by Laura Petrecca, USA Today
We’ve all heard about them, perhaps received them: the work-related requests that arrive at 11 p.m. Or 5 a.m. Or during a Sunday afternoon at the beach.
Urgent e-mails demand an answer before 8 a.m. Financial budgets need a last-minute late-night review. Client proposals must be finished over the weekend.
The good news? You can do this work from afar. The bad news? You can do this work from afar.
The swelling number of workers who tote smartphones and tablets can connect to work from the car, the kitchen table, a kid’s baseball game, a remote island or 30,000 feet in the air.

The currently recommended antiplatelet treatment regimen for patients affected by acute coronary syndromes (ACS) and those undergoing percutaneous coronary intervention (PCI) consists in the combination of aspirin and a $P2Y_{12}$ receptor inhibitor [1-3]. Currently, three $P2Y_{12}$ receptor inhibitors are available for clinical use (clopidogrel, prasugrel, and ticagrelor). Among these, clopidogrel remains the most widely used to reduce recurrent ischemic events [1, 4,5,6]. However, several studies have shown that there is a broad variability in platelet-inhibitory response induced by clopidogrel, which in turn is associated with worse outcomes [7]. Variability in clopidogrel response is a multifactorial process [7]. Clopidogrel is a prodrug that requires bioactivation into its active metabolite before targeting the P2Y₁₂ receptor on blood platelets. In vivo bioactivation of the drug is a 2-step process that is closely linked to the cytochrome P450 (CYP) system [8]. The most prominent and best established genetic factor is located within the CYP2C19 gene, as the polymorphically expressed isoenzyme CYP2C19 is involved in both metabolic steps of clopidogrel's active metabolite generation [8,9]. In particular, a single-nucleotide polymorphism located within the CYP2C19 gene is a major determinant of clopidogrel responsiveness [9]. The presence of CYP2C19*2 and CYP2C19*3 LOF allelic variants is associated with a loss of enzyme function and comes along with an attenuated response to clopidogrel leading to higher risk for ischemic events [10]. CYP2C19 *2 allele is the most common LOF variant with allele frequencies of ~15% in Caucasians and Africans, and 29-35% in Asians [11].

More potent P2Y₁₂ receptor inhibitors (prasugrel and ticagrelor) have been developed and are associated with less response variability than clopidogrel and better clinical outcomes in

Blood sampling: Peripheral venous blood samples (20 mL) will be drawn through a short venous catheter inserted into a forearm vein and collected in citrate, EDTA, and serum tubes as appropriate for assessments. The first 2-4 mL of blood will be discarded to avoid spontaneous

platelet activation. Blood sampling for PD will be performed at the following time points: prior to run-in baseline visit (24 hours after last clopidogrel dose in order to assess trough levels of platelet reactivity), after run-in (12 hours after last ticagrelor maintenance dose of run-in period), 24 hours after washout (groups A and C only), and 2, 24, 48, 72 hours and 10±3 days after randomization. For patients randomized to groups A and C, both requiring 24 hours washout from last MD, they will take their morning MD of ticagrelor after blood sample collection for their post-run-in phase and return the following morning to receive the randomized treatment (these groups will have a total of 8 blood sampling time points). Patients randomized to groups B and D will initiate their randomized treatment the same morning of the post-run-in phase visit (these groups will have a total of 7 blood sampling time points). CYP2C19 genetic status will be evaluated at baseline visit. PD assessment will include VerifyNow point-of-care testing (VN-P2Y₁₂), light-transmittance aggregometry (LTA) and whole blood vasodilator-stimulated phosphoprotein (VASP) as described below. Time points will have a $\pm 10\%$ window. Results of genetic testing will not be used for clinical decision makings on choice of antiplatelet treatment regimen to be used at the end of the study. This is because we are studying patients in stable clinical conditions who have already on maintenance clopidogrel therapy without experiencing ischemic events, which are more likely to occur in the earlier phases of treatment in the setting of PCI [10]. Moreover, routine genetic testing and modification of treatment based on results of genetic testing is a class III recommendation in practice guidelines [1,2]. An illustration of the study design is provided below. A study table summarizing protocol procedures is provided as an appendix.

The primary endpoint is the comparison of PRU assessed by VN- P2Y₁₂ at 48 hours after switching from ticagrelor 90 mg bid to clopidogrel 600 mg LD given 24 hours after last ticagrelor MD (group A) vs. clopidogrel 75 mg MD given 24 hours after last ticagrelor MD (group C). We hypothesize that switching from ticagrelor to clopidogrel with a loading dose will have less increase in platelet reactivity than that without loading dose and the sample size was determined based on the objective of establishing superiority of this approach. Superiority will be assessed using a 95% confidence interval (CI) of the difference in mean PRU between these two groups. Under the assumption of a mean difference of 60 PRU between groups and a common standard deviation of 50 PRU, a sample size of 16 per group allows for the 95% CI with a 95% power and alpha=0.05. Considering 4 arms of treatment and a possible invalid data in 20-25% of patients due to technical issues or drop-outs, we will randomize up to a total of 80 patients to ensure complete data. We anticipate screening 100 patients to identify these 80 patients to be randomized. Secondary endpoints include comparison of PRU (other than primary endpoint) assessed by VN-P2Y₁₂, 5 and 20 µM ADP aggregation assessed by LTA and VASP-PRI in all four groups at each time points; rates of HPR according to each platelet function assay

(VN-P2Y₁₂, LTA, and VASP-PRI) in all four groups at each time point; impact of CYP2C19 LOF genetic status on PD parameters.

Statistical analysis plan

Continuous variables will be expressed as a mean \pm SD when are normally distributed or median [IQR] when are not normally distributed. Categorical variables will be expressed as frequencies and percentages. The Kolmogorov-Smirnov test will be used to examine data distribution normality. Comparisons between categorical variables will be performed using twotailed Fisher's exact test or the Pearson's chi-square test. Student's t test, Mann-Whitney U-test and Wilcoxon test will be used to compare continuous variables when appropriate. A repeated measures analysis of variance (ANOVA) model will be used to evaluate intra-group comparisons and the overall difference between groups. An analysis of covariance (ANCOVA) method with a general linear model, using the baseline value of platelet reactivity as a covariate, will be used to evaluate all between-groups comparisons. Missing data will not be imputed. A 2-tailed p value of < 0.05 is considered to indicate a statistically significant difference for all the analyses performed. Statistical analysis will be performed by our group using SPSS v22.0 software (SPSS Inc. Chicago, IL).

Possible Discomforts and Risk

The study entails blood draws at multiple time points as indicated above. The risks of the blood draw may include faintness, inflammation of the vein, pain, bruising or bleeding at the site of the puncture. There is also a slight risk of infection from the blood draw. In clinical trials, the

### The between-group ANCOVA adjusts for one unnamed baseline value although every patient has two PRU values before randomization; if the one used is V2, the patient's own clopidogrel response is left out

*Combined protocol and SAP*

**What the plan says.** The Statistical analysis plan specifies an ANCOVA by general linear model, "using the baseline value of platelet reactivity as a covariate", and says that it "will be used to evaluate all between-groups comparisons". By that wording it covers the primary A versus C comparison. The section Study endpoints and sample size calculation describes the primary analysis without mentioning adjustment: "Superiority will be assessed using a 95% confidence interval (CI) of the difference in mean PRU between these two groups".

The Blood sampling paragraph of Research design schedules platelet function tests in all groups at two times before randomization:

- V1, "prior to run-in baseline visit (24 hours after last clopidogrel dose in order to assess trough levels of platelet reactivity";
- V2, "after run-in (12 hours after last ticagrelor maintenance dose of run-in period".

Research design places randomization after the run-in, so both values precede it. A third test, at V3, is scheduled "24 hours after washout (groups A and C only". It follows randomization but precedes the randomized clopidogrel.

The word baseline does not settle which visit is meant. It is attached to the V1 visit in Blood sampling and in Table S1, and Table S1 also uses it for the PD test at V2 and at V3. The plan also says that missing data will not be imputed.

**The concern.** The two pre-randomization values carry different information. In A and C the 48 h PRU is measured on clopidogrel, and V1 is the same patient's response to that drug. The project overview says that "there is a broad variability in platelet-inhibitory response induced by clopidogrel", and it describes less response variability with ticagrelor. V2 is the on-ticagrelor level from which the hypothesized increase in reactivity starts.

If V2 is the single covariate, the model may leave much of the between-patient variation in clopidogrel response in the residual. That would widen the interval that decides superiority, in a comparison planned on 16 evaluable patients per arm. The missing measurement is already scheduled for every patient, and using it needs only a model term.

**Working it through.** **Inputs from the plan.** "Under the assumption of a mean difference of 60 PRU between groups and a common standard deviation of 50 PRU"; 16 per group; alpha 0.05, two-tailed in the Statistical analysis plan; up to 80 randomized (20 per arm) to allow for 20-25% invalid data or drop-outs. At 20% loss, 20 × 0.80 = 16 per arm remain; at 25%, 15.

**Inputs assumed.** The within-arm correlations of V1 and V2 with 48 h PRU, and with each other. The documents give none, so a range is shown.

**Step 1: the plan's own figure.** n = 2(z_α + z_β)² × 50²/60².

The skyrocketing use of mobile devices is upending much of what we know and experience in our work lives. Just as the desktop computer made time sheets, purchase orders and other physical documents virtually obsolete, mobile-based programs and cloud computing will make working solely at one desktop computer seem as outdated as tapping away at a typewriter.
Indeed, while media, business and our greater culture are adapting to the opportunities and challenges of a digital lifestyle, users are going all mobile all the time, leaving the traditional web and the desktop world in the technological dust.
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